ECB marching into April with easing

The dovishness, or pseudo-dovishness, of the ECB will be on display this week as a plethora of data is paraded in front of Mario Draghi for examination over the next week.

Tonight the bank will get insights from German retail sales, French GDP, Italian CPI and Eurozone CPI, which will be followed up by manufacturing Tuesday.

Every major manufacturing country across the globe is releasing some form of PMI data tomorrow, but the ones of note will be Japan, China, Germany, France and the US.

The interesting read for Draghi will be inflation and unemployment. The questions will be, is deflation taking hold? And is unemployment demanding more to be scoped for action in order to keep the debt-crisis at bay and out of a triple-dip recession after suffering a double dip in the past two years?

The ECB is in an interesting bind at the moment it is certainly one of two central banks which is moving to the dovish end of the spectrum – the other being the Bank of Canada (BoC). Draghi reminded the market that rates will remain at the record lows even on signs of zone recovery.   

“I expect monetary policy to regain influence over the economic cycle, and our accommodative stance to support a gradual closing of the output gap in the coming years.”

The next question that comes from that quote is what will the response be from Thursday’s ECB meeting if tomorrow’s PMI day shows the output gap isn’t narrowing?

However, I believe Thursday’s meeting will be a non-event as far as rates are concerned. On current numbers it’s hard to see the ECB moving to negative real rates.

What I think is interesting is the language from Jens Weidmann. The head of Bundesbank and governing council member on the ECB has sparked moves in the EUR by suggesting QE ‘was not out of the question’. He was seen as a EUR hawk, and this change in language is a huge change in stance for the hawkish member – therefore there is a suggestion that the ECB is moving to a more dovish stance.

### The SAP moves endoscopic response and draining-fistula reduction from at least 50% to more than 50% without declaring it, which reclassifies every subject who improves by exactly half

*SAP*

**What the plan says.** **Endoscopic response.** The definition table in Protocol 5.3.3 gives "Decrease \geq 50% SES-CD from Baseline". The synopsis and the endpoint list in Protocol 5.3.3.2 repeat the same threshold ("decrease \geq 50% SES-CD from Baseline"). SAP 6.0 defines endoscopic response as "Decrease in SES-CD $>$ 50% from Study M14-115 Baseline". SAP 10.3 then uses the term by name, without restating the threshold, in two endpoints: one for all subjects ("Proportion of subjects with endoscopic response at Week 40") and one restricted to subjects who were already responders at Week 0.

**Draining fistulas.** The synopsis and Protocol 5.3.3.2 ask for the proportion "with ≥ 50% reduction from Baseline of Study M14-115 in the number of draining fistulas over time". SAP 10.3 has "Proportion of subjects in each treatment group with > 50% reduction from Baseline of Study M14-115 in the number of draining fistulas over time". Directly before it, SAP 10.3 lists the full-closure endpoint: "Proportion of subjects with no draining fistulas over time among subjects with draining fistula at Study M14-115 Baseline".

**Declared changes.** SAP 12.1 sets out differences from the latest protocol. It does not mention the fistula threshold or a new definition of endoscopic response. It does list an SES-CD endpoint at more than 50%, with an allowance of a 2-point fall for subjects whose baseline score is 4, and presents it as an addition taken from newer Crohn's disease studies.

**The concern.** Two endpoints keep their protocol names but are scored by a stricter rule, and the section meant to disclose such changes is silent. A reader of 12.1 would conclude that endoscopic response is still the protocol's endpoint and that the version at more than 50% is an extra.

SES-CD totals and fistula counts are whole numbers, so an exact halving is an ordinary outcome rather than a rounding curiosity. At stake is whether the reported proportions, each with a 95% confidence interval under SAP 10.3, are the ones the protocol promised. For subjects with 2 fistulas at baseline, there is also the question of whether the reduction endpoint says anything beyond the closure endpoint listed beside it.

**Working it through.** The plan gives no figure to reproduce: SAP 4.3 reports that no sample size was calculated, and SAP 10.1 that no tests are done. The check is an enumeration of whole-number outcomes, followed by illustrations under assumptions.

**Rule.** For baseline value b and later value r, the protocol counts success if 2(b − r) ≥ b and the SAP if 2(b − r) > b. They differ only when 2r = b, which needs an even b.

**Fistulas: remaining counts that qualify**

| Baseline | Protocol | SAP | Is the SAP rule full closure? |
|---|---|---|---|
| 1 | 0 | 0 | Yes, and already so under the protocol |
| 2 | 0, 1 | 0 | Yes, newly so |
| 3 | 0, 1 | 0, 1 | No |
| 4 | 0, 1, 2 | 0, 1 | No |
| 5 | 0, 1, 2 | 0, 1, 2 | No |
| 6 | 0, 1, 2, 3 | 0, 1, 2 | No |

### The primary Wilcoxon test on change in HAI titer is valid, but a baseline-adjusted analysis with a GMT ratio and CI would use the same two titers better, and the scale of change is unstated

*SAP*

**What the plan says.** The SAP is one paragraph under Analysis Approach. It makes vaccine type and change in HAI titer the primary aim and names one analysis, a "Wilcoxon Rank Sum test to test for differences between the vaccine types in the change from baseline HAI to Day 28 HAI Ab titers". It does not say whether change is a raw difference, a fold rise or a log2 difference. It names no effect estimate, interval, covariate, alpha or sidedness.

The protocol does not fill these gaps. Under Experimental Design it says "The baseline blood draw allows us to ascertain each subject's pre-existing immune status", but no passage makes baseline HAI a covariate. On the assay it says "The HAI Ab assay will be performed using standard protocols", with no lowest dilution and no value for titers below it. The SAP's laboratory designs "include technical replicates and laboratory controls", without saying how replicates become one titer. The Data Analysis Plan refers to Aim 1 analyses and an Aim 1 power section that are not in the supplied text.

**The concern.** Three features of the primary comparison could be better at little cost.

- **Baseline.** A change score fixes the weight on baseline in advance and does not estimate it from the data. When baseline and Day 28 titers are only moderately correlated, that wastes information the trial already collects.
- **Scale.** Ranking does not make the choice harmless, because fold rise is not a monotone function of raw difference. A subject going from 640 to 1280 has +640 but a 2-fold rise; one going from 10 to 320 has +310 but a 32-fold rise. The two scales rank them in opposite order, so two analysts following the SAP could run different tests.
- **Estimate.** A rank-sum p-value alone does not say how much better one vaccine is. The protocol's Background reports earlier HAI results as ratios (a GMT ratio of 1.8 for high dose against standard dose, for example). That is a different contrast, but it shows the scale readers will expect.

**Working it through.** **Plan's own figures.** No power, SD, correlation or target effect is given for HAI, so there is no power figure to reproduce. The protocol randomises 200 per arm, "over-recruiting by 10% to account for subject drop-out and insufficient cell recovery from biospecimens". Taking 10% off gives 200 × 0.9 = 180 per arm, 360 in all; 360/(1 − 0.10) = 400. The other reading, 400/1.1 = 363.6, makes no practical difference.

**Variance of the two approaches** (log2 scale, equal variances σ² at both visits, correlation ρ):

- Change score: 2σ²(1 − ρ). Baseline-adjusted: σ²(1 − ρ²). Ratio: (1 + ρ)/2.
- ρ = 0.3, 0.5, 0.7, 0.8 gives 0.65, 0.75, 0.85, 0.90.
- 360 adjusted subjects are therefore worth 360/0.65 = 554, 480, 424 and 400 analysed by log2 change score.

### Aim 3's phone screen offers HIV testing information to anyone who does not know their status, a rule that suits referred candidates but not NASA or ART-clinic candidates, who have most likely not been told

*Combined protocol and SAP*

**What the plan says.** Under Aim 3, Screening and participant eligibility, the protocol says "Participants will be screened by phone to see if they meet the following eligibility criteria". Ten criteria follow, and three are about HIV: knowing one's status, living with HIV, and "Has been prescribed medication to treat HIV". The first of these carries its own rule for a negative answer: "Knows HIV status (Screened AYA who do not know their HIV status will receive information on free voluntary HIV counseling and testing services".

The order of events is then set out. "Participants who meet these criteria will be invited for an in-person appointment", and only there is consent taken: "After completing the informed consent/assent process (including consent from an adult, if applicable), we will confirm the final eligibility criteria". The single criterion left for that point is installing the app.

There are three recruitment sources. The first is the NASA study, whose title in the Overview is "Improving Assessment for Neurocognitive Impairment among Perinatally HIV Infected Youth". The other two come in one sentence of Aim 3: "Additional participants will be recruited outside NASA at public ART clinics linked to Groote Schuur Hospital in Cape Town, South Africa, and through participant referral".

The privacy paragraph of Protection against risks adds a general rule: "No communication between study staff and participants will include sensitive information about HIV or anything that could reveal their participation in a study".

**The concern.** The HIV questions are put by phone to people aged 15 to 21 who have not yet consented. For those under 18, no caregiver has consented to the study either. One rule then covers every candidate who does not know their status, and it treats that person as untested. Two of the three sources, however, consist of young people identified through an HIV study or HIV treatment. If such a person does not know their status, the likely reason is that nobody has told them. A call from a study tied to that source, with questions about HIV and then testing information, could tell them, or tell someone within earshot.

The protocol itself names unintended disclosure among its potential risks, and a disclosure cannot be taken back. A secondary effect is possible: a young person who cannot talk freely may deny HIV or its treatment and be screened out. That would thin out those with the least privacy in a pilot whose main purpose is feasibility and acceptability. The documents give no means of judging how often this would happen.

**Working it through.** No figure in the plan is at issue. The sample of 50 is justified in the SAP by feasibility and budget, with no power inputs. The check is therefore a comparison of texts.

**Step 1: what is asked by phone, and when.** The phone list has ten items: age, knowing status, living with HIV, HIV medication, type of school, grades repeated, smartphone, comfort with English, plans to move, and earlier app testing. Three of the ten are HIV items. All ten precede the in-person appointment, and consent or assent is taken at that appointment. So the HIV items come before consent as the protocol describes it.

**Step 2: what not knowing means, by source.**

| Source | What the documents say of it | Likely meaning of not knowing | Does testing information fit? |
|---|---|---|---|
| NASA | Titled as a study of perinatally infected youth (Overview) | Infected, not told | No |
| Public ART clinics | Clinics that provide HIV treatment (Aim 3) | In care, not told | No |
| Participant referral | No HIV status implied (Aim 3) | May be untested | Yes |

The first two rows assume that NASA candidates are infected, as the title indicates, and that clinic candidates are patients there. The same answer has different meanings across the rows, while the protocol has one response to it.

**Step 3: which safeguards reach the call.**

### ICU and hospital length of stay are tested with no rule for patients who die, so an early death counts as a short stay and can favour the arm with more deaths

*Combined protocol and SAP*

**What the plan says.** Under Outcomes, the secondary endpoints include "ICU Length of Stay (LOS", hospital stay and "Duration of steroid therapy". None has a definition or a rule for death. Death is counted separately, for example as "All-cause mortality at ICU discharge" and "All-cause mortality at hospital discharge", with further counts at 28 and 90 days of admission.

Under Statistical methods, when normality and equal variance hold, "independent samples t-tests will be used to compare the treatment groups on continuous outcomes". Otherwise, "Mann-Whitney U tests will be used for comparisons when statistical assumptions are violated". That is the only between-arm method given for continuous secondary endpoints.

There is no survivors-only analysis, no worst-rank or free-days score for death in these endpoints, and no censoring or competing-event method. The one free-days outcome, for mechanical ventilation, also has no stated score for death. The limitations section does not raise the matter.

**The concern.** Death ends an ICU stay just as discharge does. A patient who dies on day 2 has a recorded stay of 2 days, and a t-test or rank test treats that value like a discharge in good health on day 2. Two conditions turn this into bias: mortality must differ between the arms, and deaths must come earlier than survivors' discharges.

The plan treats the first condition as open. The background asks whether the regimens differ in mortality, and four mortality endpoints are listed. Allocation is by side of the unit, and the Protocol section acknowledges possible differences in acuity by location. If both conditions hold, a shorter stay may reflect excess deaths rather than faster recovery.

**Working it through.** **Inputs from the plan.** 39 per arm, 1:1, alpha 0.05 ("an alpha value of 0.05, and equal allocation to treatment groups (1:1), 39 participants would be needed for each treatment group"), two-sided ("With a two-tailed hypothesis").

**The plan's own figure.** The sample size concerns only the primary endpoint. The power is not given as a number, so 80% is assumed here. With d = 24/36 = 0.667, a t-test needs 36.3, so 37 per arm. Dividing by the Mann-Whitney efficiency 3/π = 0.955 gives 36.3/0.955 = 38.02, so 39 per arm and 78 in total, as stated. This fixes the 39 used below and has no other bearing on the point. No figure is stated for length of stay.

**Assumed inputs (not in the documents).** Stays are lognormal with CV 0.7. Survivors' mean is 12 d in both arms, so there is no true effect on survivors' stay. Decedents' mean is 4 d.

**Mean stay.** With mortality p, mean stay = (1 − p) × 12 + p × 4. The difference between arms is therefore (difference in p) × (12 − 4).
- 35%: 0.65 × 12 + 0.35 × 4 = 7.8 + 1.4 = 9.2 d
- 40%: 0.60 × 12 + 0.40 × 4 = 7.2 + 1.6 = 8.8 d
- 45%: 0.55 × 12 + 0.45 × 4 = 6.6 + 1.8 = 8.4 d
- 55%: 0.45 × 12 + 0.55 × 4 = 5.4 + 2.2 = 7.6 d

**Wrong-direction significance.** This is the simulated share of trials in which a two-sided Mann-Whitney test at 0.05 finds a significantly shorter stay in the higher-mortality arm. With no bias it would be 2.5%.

However I see these statements as something central bankers are now doing as part of their arsenal to high currencies - this appears to be jawboning. Glenn Stevens did it masterfully, to a point where he almost turned it into an art form. Since the RBA removed its easing basis and dropped its language surrounding the ‘historically high AUD’, the Aussie dollar has appreciated 4.75% since this change and looks like it could be under more upside pressure after the RBA statement is released tomorrow, which is unlikely to take a backward step from its current path of a neutral bias with a concern around housing. 

The statements from Weidmann and Draghi have seen the EUR at a monthly low, and it has moved away from the $1.38 handle; however it still remains firmly fixed in headache territory for deflationary fears.

A EUR above $1.37 makes the zone uncompetitive and increases the political pressure on domestic economies. Spain, France and Italy have all publicly complained about the EUR at this level in the past three years. Although Spain, Italy and Portugal are seeing bond yield at pre-crisis levels they are all still struggling under the pressure of high unemployment.  

It is understandable why stimulus expectations are growing and why Mario Draghi is likely to continue with his mantra of ‘whatever it takes’. But this is unlikely to eventuate in April as PMI data and private lenders are no longer taking up the ECB’s LTROs, meaning ECB QE may have to be redefined to see its uptake. What is clear is that the EUR is in for some finessing.

As today is the end of Q1 CY14, Asian trade has completely thrown the book out and moved higher on little news. The current outlook from the European futures market suggests European trade is in for a similar event. Traders will be watching the miners on the FTSE, having seen a run in BHP on the ASX, and how financials finish considering the activity in the markets over the past month.

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